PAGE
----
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Good afternoon, I have tried every setting on my Sony DSC-H400 to stop the flash reflecting back off the glass of my subject. I'm new at this! I have read through all my books.Jane

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  • \$\begingroup\$ Thank you for all your comments. Today so have spent time practised with all options. It is difficult but It has been, and will continue to be a challenge. Thank goodness we don't have to pay for film! I will be stuck on this for a while me thinks. \$\endgroup\$
    – user53760
    Jul 10, 2016 at 20:03
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    \$\begingroup\$ Can you answer some of the questions? What kind of glass did you mean? \$\endgroup\$
    – mattdm
    Jul 10, 2016 at 20:11

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Good afternoon, I have tried every setting on my Sony DSC-H400 to stop the flash reflecting back off the glass of my subject. I'm new at this! I have read through all my books.

I originally assumed you were referring to subjects in glass protected display cases, and that's what the second part of my answer refers to. The 1st part below refers to taking flash photos of people wearing spectacles.


Flash photos of people wearing spectacles:

The main problem is that the spectacle mirrors and reflect the light.
If the flash is mounted on the camera and pointed at the subject then light will be reflected back into the camera.

(1) The most complete fix is to not use a flash and use other 'ambient' illumination whose reflections can be better controlled. This may not be practical.

(2) In place of a flash it may be possible to use an external light source.
Use of eg an LED lamp can help as you can adjust its position to move reflections out of the scene. If the subject is moving (eg fish) flash is often helpful.

(3) If flash & spectacles are unavoidable then something along the lines covered in my "glass case" situation may be suitable depending on circumstance.

(4) A flash based solution that works quite well but takes more work is to use an external flash triggered by your camera. An external flash can be located some distance to one side of the lens axis so that reflection return at an angle and do not enter the lens.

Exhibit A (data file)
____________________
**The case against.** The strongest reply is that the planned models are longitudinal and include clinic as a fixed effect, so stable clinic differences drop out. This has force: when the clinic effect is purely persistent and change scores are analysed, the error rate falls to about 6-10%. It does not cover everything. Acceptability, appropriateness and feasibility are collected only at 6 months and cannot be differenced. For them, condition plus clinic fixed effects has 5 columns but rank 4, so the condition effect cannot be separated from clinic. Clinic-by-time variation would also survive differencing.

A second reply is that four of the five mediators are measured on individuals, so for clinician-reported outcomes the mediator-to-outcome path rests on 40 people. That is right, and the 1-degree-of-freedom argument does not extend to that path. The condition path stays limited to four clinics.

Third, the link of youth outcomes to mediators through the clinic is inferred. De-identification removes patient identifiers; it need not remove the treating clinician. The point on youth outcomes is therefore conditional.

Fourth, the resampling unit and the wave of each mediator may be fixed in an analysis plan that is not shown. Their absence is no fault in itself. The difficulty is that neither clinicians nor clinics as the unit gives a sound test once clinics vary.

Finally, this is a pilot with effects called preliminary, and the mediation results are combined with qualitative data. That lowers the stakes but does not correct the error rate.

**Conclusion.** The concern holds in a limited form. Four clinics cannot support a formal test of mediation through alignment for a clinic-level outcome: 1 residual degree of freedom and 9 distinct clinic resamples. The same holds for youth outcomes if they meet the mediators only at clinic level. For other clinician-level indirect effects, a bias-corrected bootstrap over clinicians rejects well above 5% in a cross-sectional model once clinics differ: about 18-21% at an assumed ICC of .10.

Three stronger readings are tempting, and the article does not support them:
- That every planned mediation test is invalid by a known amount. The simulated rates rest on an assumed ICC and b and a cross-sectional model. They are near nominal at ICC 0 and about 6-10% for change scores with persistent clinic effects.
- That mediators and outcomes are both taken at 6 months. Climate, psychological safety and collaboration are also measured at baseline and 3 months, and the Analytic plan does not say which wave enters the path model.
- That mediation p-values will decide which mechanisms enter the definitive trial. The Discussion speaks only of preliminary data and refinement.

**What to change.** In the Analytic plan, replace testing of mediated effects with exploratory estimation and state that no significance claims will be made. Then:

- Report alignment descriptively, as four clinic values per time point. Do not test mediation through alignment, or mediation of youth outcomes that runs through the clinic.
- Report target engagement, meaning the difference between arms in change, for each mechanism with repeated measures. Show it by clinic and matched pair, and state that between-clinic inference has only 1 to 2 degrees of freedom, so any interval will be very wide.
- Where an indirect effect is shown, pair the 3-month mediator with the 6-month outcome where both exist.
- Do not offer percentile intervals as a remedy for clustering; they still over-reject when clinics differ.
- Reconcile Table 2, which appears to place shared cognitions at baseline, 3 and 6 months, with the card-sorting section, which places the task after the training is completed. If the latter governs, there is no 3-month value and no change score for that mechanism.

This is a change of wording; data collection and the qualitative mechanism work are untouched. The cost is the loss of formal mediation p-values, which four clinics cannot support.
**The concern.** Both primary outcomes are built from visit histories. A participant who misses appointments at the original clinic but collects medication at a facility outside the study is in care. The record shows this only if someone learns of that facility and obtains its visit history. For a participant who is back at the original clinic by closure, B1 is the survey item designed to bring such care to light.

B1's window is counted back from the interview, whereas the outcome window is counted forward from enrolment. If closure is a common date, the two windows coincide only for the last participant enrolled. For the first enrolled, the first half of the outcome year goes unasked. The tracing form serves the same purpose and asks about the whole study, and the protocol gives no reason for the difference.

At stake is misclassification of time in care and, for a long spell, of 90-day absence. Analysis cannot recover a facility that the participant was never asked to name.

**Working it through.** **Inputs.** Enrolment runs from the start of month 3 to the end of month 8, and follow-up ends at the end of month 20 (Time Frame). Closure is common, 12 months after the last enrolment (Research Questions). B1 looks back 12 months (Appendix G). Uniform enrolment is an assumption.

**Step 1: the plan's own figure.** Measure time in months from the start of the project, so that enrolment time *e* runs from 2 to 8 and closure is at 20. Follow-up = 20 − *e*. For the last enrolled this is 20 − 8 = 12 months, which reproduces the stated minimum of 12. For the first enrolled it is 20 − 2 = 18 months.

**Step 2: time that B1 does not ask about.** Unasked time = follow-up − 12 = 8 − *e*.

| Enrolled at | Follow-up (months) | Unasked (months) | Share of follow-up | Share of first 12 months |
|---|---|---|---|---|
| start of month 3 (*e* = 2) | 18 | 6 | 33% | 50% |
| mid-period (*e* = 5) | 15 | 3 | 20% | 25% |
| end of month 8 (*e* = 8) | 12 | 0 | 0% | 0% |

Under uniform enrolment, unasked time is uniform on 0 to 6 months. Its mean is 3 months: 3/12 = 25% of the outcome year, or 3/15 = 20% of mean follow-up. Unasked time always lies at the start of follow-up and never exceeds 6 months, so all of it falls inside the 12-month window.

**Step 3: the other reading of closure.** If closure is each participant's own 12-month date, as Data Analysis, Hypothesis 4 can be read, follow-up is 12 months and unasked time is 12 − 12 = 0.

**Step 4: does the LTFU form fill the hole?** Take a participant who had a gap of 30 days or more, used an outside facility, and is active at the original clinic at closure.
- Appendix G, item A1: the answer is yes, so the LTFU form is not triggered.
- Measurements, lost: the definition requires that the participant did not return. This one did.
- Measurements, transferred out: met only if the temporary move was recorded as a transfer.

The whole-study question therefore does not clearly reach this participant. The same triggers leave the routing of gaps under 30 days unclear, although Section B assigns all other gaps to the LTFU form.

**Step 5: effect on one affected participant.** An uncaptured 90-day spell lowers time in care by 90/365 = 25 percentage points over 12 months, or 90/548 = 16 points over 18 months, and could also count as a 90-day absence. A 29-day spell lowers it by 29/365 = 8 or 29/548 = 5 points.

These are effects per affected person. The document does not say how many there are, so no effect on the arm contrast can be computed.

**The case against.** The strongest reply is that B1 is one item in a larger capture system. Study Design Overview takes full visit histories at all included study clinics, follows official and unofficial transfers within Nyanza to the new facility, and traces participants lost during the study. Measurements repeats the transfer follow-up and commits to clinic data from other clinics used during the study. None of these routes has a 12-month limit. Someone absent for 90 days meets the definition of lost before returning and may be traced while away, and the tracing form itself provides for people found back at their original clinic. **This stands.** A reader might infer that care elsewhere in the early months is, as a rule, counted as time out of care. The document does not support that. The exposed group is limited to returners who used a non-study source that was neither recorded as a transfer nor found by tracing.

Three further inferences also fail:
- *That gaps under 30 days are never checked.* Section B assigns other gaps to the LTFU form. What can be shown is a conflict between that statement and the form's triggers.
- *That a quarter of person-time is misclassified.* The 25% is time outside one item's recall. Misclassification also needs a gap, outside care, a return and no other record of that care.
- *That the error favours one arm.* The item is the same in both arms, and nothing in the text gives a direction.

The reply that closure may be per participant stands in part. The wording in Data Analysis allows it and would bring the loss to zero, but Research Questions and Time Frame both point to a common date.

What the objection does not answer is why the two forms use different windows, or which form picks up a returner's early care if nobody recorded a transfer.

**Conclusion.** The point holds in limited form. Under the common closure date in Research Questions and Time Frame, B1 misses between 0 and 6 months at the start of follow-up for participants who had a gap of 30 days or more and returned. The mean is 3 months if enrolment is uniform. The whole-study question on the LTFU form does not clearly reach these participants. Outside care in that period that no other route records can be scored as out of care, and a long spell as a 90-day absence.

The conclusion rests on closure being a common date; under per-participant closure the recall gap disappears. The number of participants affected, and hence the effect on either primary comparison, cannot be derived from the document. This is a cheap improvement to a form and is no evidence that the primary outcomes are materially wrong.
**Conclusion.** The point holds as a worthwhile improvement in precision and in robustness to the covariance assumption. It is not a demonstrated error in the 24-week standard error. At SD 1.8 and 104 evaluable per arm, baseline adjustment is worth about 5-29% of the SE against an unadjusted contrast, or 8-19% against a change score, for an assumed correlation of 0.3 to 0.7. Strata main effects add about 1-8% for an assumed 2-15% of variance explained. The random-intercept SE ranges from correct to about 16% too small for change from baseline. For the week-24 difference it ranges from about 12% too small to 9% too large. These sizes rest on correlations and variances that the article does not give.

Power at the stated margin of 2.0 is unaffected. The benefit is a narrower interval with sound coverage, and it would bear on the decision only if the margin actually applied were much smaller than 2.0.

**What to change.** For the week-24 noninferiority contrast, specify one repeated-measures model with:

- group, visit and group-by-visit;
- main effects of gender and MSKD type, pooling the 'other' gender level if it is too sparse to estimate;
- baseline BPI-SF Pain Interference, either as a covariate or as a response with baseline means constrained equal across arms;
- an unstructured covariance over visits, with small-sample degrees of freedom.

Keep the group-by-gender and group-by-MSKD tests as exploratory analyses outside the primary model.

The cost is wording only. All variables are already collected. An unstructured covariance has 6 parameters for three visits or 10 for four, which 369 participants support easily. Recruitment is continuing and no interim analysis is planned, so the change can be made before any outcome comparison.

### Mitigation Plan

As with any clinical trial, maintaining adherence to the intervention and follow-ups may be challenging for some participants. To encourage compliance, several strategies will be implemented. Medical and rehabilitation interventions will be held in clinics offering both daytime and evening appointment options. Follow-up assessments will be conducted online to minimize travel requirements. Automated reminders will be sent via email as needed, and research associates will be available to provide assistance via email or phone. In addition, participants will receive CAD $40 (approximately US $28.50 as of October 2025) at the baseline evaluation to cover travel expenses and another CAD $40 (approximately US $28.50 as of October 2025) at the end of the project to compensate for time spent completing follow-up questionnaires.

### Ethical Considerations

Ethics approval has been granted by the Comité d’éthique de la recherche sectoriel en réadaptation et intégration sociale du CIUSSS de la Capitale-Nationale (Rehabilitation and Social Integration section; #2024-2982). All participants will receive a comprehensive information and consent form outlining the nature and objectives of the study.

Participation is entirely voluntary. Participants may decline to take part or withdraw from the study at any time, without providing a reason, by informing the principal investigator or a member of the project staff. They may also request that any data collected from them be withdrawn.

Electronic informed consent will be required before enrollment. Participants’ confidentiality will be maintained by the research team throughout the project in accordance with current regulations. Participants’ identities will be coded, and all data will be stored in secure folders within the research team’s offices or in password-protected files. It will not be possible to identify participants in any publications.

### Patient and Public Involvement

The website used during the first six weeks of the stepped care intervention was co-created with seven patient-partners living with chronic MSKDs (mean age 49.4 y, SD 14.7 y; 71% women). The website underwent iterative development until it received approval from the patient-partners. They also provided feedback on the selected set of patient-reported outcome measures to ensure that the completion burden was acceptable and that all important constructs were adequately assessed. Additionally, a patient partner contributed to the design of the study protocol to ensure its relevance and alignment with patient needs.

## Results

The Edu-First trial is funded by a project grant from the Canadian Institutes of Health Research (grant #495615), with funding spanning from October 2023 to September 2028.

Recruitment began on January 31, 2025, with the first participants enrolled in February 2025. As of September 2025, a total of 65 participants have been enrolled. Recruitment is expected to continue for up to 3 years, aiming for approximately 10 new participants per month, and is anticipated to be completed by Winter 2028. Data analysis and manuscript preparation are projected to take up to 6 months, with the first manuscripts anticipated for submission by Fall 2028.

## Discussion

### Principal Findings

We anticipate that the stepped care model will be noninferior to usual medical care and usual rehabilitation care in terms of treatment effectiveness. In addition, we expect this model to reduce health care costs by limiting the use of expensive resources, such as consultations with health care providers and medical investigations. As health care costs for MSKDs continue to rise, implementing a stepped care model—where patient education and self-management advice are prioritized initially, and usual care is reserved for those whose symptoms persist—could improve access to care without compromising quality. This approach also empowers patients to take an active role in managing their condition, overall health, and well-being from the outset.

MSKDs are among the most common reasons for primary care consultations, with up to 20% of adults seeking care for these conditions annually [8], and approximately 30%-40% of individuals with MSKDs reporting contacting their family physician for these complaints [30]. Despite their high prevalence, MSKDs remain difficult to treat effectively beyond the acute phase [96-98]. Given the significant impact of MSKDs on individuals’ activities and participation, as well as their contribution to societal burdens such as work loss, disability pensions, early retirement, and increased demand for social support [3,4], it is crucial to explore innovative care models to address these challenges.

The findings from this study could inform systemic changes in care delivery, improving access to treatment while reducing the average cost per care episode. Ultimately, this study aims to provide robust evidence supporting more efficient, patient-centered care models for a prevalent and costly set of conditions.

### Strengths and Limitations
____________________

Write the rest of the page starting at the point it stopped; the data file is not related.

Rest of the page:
As your specific camera does not have an external flash connector less standard method are needed. Many flashes, including some low cost ones, can be triggered optically by the flash from another unit.

What I do on occasion is use an on / in camera flash set to manual low power, then diffuse it with paper or cloth of a formal diffuser so that the light reaching the subject directly is small. I mount an external flash either independently mounted or on a bracket that allows 100mm+ spacing away from the left side of the camera. While this results in manual flash operation it is useful enough in terms of power and off axis angle To be worthwhile.

Optically flashes will usually operate in manual mode - meaning that you must set the brigthts level manually. This is not as good as having automatic exposure adjustment but is still very useful and quite easy to get used to.

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Flash photos through glass in display cabinets etc.

My answer here and other answers to that question there MAY help depending on your situation. The answers in 1. above are generally applicable.

If you can mount the flash some distance from the camera so the camera does not 'see' the flash reflection directly it can help greatly.

Here is a summary of my above cited answer (with some additions) but do look at the original.

(1) Place the lens face close to the glass if possible - maybe one foot or less.

(2) Arrange the camera so it's axis is at a significant angle to the glass, so that reflections from the flash are reflected away from the camera and completely out of the scene. I usually photograph from the side but best angle depends on subject and circumstance and horizontally or vertically angled or in between is OK.

(3) Set camera so that the non flash illumination is low compared to the flash illumination. Probably at least F/8 and a smaller or much smaller aperture can help. (Too small (f/22?) and you start to get softening due to diffraction. How small is too small depends on the lens.

(4) Experiment.


This photo 2000 years! - Xian

Temporary image while link self-repairs (hopefully).

enter image description here